The college I attended was about 45 minutes away from Richland, home of the Hanford nuclear reactor. In a geology class I took I learned we'd built it over fault lines which had not yet been discovered at the time. Oops.
These poems are written by a woman who grew up in the 1960's in Richland. The poems convey the sense of community and unity of purpose that existed at the height of the cold war in a place where everyone is connected in some way to the secret government project.
The book actually starts with an interesting anecdote. When the author was young JFK visited the facility (just weeks prior to his assassination), the thanked them for the work they were doing. When candidate Obama visited Richland he was asked about the Superfund cleanup (as it turns out, nuclear reactors produce a lot of waste that's hard to get rid of) and he didn't really know anything about it (though he said that would change by the time he was back at the airport).
It's amazing how things change.
Many of the poems deal with the topic of the health of the workers. Both the author and her best friend had fathers who died of cancer caused by working at Hanford. She tells their stories, and the story of her best friend. But she also tells the stories of countless others, gleaned in part from various testimonies before Congress.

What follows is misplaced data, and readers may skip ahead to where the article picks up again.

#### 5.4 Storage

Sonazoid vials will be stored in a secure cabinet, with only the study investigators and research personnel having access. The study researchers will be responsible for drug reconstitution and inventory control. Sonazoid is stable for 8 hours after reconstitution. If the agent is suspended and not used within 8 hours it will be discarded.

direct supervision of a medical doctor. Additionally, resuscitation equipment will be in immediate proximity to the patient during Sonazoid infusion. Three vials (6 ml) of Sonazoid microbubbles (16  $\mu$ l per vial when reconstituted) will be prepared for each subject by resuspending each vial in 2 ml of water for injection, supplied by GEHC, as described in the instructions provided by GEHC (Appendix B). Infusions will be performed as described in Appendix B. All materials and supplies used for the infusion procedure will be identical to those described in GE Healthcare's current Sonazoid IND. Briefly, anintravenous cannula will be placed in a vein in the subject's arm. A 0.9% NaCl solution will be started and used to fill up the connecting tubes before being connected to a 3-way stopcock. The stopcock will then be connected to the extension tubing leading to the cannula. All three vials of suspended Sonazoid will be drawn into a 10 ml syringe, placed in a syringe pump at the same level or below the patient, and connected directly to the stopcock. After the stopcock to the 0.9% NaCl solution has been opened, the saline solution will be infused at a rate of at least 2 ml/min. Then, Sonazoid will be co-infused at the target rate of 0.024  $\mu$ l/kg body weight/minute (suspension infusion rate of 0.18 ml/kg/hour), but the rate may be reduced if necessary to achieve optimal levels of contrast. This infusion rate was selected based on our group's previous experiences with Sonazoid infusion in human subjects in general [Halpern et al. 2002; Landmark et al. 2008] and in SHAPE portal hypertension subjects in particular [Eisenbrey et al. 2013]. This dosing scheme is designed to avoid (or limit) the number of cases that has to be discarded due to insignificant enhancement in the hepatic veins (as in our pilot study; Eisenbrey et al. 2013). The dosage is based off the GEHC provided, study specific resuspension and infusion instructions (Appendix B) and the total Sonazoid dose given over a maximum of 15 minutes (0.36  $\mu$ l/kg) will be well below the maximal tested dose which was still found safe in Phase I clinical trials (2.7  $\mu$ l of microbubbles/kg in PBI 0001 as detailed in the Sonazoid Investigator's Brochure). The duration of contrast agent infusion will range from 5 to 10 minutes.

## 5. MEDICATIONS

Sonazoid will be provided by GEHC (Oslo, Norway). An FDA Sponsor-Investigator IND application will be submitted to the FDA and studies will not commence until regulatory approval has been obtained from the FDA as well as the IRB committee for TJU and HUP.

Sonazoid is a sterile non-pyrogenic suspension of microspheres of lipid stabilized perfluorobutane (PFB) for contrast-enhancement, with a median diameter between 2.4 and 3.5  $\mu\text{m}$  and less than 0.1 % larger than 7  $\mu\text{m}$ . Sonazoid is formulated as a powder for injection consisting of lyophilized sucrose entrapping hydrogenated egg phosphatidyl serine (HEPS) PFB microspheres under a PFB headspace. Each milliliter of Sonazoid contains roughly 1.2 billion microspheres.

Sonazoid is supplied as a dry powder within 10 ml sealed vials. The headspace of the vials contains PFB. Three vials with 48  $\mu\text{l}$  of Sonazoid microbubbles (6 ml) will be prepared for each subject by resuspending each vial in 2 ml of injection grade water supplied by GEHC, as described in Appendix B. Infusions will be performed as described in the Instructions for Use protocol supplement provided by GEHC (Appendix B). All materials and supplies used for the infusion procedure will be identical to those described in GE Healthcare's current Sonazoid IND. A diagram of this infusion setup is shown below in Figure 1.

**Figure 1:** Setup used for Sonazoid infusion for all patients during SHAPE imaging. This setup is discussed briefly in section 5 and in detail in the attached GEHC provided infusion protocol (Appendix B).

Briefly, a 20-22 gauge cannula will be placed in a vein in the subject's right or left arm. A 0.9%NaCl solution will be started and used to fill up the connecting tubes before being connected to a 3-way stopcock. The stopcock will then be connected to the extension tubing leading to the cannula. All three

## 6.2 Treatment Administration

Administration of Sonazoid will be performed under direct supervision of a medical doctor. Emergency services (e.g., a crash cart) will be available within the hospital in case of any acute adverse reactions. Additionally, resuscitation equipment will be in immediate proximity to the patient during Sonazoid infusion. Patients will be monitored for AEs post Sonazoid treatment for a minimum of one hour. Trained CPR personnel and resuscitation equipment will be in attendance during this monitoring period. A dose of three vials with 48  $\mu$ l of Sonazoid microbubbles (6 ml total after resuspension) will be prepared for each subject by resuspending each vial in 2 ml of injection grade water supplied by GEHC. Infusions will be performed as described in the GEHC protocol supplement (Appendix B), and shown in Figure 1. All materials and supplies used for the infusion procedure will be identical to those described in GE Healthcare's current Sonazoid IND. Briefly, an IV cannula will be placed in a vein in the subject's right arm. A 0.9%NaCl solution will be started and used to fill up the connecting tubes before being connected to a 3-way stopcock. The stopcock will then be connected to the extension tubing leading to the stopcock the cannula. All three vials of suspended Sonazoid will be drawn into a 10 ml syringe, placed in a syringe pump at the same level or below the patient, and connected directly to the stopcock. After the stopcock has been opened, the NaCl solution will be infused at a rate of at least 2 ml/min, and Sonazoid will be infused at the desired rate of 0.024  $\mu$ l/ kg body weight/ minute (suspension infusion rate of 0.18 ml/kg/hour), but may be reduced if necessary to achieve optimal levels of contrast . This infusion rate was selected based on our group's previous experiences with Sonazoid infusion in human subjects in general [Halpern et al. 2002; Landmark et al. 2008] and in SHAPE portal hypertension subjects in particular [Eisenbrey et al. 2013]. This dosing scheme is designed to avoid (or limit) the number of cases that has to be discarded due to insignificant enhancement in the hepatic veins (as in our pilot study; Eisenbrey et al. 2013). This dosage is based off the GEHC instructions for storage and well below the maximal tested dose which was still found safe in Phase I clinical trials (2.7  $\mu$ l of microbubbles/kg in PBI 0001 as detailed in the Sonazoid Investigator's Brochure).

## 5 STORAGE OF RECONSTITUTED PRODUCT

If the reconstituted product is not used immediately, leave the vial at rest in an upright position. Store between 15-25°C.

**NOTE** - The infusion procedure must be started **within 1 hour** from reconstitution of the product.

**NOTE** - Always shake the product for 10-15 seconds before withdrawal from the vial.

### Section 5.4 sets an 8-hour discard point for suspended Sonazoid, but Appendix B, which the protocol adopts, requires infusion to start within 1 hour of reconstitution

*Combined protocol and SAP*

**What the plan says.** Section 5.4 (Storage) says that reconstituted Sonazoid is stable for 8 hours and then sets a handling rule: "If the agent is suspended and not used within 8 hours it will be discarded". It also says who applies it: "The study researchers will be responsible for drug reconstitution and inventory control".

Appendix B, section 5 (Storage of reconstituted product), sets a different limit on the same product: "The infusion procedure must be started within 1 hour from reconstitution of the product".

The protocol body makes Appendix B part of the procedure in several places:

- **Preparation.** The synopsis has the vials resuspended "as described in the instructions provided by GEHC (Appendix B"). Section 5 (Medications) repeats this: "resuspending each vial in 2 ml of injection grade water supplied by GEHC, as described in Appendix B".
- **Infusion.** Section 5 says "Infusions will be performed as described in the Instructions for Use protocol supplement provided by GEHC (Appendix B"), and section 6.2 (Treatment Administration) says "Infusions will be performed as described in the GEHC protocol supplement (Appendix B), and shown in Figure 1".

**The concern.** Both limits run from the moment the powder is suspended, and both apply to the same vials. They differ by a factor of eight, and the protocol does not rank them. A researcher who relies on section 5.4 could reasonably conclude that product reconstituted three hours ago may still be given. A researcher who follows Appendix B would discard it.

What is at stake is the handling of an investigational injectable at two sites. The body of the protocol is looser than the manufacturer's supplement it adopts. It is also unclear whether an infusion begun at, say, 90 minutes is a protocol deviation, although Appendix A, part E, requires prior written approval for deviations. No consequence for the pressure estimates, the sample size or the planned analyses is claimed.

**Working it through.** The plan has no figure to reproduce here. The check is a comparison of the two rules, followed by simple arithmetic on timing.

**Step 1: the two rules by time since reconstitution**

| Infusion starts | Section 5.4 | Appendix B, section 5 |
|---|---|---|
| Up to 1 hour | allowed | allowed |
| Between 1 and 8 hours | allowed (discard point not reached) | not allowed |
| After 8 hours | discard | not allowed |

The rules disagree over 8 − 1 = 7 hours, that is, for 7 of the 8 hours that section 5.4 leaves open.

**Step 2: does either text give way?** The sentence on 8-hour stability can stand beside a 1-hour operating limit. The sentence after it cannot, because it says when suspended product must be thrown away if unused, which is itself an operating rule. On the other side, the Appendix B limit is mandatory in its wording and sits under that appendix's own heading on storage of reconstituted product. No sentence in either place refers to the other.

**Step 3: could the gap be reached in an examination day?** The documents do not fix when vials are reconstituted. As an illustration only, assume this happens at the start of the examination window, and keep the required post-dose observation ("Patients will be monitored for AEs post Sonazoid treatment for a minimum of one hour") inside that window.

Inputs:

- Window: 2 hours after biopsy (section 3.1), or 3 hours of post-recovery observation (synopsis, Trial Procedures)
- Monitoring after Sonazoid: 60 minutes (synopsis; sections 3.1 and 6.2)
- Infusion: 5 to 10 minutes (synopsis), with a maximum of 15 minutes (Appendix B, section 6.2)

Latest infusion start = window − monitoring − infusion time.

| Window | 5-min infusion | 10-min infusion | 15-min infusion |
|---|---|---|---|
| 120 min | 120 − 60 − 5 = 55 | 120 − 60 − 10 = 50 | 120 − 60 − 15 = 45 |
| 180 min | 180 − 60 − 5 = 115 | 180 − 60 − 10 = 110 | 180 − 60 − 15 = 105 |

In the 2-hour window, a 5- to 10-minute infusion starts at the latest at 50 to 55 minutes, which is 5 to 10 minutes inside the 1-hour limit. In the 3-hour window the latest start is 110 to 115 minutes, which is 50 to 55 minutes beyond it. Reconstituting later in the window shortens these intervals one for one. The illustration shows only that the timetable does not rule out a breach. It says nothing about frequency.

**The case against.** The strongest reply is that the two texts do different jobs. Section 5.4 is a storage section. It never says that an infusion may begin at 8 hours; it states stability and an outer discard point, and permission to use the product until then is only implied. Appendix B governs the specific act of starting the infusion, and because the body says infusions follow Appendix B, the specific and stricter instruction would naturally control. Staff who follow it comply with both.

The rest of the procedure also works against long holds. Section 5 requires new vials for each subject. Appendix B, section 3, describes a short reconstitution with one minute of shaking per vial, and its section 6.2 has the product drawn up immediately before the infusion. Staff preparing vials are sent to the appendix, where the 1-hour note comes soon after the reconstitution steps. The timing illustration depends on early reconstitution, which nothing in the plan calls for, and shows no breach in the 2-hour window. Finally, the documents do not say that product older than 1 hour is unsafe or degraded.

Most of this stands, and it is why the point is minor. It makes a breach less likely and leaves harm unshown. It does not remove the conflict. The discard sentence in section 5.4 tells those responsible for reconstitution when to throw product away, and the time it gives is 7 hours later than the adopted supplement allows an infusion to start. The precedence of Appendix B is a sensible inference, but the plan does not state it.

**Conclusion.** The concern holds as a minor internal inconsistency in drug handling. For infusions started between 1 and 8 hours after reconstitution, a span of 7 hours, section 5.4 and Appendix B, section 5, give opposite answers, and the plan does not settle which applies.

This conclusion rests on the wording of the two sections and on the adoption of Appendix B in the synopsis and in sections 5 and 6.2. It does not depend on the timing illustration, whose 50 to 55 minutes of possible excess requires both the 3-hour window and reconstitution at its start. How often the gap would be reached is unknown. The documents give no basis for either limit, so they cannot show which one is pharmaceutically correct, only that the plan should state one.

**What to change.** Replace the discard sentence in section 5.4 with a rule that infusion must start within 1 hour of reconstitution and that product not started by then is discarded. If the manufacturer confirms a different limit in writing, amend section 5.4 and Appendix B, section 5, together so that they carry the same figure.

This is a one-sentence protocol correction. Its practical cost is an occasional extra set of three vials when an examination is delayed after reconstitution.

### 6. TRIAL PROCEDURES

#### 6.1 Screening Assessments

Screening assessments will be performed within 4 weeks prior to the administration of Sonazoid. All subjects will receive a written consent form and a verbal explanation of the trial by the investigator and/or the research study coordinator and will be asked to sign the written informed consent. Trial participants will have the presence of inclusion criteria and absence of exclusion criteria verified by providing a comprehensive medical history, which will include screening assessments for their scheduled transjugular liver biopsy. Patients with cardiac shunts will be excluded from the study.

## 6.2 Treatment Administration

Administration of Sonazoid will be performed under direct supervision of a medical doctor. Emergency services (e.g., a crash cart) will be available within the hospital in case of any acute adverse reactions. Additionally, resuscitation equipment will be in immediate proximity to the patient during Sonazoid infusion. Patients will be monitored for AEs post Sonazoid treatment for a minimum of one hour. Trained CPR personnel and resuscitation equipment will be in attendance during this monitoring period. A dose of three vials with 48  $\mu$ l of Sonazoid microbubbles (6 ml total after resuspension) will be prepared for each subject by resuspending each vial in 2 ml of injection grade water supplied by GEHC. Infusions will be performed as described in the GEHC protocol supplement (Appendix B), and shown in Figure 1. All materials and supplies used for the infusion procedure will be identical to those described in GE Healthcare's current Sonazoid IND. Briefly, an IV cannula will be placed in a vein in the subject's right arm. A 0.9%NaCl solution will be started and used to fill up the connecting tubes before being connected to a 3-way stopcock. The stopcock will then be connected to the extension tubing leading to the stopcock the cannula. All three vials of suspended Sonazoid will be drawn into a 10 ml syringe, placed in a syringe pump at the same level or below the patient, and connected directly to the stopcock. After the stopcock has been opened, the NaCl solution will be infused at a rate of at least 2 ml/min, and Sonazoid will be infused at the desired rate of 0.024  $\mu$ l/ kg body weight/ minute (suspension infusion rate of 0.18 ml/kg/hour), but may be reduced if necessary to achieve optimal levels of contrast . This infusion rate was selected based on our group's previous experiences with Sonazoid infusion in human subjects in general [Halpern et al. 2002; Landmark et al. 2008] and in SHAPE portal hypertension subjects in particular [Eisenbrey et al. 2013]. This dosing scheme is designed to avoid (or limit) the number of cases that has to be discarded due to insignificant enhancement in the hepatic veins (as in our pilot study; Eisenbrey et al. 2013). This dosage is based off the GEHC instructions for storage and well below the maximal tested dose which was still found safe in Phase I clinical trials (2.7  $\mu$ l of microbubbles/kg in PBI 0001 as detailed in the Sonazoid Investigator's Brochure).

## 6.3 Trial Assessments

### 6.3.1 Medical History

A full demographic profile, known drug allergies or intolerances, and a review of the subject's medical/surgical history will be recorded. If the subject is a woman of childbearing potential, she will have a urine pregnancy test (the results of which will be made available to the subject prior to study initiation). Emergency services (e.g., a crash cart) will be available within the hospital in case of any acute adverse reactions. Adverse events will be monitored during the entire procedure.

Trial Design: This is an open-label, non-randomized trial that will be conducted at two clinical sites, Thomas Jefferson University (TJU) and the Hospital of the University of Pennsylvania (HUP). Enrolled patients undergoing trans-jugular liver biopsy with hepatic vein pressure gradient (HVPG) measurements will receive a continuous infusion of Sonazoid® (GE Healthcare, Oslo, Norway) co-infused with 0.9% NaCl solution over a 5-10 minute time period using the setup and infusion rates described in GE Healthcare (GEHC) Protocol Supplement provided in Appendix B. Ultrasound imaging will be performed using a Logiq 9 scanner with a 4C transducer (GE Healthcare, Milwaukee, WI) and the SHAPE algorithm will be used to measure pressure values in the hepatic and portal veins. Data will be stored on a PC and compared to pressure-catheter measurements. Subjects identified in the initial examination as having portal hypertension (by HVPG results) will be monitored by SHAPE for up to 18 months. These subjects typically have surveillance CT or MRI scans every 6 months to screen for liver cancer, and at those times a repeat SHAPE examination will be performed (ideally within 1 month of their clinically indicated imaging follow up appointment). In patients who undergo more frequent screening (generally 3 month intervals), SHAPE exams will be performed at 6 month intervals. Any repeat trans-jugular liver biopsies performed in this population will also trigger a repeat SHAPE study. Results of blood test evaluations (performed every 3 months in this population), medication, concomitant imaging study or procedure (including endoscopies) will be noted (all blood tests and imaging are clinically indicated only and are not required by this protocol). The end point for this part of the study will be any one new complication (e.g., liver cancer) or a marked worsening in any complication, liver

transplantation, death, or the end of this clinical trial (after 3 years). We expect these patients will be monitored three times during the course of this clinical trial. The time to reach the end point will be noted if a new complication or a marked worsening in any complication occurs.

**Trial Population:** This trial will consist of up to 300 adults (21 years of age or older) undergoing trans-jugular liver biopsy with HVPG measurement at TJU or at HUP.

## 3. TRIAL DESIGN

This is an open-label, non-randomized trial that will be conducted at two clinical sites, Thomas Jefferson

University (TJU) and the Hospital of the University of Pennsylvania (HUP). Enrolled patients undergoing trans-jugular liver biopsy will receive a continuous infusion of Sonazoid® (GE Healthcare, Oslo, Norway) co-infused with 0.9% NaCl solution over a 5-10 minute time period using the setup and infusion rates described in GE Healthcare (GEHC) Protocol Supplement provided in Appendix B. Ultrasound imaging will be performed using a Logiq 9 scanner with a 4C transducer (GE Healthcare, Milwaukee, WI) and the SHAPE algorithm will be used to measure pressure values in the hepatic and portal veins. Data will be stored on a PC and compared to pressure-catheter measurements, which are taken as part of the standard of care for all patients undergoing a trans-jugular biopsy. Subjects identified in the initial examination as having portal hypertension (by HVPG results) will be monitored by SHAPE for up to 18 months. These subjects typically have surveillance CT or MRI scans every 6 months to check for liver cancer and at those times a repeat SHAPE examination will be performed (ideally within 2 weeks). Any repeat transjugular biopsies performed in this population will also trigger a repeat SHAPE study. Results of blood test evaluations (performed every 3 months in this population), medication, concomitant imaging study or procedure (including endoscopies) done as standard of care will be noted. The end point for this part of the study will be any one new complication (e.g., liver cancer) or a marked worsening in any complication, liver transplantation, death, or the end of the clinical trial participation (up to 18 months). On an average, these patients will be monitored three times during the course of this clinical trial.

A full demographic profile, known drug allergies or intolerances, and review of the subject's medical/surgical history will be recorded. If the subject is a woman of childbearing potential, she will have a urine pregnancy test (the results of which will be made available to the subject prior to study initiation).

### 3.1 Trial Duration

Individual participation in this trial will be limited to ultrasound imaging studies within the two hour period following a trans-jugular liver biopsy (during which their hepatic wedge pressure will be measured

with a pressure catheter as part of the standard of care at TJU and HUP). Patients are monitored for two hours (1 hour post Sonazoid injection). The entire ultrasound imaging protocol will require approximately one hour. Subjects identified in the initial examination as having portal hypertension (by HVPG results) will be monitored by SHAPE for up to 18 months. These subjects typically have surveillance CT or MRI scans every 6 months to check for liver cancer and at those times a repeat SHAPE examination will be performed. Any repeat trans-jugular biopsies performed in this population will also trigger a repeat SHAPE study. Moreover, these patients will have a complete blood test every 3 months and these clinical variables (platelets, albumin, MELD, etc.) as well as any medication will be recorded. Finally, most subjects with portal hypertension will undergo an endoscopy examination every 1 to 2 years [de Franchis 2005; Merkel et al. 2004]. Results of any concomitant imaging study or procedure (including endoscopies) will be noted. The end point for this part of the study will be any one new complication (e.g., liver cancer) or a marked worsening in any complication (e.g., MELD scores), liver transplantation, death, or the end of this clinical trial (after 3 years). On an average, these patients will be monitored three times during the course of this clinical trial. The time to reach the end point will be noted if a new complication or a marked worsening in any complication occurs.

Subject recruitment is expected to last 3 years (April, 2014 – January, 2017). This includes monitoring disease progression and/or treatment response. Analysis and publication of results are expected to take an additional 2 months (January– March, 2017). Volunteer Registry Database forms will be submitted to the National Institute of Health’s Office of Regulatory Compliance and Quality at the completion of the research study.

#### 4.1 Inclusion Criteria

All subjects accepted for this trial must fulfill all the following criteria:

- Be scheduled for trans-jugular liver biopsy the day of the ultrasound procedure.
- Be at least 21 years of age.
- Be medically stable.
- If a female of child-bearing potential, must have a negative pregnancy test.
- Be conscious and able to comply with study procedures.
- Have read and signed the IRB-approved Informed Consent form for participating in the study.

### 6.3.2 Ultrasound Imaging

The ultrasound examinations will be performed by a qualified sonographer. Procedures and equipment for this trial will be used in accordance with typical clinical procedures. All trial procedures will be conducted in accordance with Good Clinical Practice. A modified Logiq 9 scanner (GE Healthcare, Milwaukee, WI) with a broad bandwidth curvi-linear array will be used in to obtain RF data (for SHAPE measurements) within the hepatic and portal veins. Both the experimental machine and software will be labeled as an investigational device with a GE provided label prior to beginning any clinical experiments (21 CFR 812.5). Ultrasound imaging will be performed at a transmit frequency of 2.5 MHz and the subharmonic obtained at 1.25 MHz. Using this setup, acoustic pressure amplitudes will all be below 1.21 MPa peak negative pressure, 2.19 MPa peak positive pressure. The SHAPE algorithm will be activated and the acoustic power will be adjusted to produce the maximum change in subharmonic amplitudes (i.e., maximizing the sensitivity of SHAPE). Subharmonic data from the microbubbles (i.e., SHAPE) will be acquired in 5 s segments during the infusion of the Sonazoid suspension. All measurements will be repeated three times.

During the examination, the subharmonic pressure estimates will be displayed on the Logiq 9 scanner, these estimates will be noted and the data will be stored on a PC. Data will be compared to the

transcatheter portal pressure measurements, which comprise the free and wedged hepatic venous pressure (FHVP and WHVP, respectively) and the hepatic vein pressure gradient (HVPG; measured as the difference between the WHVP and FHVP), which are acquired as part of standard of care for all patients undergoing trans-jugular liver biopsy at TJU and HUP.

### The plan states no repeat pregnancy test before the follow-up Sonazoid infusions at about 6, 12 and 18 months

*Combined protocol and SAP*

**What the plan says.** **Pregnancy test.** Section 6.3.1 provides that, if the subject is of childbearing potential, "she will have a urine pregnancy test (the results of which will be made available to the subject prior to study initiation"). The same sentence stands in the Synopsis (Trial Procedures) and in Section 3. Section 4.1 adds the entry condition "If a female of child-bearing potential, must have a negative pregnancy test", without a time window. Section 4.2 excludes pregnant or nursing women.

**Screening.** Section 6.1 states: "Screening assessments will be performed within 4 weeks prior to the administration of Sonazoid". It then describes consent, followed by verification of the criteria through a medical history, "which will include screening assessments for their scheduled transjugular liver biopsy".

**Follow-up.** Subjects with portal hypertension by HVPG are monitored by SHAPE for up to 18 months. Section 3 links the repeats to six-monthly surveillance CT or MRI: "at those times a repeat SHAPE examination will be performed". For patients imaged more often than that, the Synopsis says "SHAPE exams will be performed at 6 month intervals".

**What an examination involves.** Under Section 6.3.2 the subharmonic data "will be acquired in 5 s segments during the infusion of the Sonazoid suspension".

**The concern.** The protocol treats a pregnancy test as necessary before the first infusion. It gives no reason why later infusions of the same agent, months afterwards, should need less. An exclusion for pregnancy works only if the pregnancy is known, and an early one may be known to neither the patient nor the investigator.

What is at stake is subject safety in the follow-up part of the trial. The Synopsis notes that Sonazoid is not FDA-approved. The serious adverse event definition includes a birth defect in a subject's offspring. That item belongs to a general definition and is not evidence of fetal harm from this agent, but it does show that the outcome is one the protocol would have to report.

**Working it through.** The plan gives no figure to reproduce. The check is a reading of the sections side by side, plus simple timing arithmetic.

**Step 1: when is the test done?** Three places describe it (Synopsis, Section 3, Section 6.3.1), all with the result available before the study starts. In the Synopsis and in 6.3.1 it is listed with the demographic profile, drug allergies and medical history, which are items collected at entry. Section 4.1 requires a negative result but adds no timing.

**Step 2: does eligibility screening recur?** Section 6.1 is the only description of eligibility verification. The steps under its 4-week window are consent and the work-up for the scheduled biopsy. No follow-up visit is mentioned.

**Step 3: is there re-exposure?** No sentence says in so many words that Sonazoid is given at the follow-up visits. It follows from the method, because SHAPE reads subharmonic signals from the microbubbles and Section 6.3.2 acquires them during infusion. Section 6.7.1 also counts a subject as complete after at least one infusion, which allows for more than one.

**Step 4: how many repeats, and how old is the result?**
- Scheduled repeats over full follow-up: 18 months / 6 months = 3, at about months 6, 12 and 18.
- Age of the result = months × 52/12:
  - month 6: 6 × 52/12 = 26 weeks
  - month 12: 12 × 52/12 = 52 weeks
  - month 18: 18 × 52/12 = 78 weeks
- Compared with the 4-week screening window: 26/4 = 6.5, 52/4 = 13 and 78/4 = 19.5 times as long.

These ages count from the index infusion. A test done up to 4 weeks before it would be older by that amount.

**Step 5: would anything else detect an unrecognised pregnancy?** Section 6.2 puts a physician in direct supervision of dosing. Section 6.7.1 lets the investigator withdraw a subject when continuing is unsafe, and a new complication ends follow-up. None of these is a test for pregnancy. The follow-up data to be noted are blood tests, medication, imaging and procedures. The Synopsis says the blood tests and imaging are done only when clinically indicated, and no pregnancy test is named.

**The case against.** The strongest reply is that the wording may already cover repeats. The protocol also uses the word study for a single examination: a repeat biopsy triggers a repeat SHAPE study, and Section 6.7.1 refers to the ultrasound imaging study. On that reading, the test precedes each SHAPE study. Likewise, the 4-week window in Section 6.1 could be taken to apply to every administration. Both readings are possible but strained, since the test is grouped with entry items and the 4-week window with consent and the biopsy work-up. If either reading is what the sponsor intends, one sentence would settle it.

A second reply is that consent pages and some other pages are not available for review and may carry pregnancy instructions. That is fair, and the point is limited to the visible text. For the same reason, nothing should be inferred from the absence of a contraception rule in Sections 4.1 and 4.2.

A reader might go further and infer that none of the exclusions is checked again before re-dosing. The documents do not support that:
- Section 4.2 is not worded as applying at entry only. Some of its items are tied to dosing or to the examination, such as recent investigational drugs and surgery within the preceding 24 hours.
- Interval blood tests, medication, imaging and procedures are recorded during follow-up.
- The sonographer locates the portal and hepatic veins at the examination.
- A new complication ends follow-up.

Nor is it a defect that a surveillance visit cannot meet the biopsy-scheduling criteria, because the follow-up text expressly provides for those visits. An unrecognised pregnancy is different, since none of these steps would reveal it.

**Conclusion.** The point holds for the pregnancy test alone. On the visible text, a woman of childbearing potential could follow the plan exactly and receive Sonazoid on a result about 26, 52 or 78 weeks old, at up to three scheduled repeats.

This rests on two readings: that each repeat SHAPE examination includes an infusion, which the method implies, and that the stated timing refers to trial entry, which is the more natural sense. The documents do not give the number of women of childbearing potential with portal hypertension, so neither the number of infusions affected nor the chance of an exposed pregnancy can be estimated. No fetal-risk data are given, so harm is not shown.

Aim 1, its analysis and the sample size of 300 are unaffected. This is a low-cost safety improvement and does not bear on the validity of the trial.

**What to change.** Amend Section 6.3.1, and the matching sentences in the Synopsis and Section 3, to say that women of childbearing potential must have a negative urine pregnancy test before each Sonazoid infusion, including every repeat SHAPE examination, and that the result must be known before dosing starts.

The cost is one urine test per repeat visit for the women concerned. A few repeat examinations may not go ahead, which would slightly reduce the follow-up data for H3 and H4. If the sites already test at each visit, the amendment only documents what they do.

One of the reoccurring themes is the secrecy that the workers were asked to keep and their repeated betrayal by their government. From intentional releases of radiation (the reason is still classified but one theory is that they were hoping to track Soviet facilities by similar emissions) which they kept from the populace, to the buildup of dangerous carcinogens in the wildlife which the government knew the local population frequently hunted, fished, and then consumed, to spraying all kinds of chemicals to asking the poorest and most desperate to clean up radioactive materials with little protection again and again the government betrayed people.
One of the interesting things is the real sense that to even question any of this would have been considered disloyal and unpatriotic in a way that doesn't seem to exist today. People might point fingers and shout about patriotic duty or say there's no such thing as honorable dissent but mostly it just comes off as empty posturing.
My favorite poems were the Redactions. They're the only poems that are printed horizontally (you need to turn the book sideways to read them). They start with an actual quote from an official government source about how the government wants to be as open as possible (often in the name of science). The poem itself consists of what appears to be heavily redacted information with a few letters or small groups of letters left unredacted to form the poem itself.
It's all very well done.